The Americans created their own form of government to help run the colonies, with each colony having several politicians present to represent them. This gathering of representatives was called The Continental Congress, and they met in Philadelphia (a city in Pennsylvania). Several representatives got together to propose gaining independence from England and for the colonies to unite as states and become a country of their own. Representatives from Virginia (Thomas Jefferson), Massachusetts (John Adams), and Pennsylvania (Benjamin Franklin) helped propose this movement in a document called The Declaration of Independence.
On July 4, 1776 the Continental Congress voted yes on The Declaration of Independence, officially declaring the colonies as states in the unified nation The United States of America. When the document was read to people throughout the new nation, there were bells ringing and fireworks.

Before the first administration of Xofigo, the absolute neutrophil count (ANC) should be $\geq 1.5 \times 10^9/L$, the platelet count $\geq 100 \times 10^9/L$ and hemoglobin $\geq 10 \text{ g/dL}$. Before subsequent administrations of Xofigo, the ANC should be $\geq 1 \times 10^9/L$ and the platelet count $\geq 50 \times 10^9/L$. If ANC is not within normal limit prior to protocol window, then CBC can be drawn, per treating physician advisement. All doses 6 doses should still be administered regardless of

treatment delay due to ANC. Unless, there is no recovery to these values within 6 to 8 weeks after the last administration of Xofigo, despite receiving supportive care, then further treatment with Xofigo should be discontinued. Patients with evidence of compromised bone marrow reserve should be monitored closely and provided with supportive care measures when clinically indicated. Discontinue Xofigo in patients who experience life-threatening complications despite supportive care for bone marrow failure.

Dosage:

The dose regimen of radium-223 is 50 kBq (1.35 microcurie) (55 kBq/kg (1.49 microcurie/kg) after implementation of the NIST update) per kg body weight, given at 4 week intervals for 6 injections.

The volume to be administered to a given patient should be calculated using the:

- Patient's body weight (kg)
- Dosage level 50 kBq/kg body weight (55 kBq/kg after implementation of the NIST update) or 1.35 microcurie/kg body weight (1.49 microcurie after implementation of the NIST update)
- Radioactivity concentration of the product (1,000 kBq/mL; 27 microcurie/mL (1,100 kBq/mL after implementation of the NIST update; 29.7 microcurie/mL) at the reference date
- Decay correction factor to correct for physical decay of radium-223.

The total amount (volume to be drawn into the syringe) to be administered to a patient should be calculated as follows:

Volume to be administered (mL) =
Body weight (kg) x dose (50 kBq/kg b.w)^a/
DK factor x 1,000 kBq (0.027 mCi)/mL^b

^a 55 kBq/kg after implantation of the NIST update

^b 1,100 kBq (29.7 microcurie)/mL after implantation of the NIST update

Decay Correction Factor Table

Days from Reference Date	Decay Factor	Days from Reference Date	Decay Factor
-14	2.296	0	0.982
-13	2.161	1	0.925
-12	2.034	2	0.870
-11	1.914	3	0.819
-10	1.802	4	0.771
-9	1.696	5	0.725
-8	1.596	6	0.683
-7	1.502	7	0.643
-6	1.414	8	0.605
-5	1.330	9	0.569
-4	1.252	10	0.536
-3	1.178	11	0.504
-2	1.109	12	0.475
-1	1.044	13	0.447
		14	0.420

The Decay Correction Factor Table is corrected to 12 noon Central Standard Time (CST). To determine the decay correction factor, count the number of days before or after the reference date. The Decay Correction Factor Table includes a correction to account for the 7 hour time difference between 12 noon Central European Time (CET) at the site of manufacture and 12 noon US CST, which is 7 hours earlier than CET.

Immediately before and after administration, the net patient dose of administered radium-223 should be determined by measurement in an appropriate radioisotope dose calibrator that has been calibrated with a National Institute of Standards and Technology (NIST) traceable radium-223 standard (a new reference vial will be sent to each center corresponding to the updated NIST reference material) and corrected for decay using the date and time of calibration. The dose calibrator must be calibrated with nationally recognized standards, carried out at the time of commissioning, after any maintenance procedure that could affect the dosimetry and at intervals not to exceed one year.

How The Holiday is Celebrated
How Americans celebrate this nationwide summer holiday is very general. People do cookouts, listen to American music, and watch fireworks displays. Though Americans do these three activities, how they do so may differ to one another, or they may do several more activities.
In some cities, 4th of July parades are held during the day, displaying decorated parade floats and people in costumes. Some cities and towns still read The Declaration of Independence out loud from the city or town hall; other towns may have artillery salutes (feu de joie), or have military members fire 13 shots from their rifles (one shot for each of the original 13 colonies). If near a swimming pool, some Americans will go out and spend some of the hot summer day chilling and splashing in the water. Some people may go out on picnics instead of just staying home and cooking out.
What people may cook can also be different. Some American families can cook barbecue ribs and chicken on the grill, while some may eat fried chicken, hot dogs and hamburgers, or something completely different like Tex-Mex (a mix between Texas barbecue and Mexican food). Sides could vary from potato salad and ranch beans to fries and coleslaw (a cabbage, carrot, and mayonnaise salad). Some deserts could be firecracker ice pops, apple pie, trifle (a layered pudding and cake dessert), jello, cake, etc. Drinks could also vary- beer, rum, whisky, bourbon, kool-aid, etc. What one eats and drinks on the 4th of July could be different depending on where one is celebrating.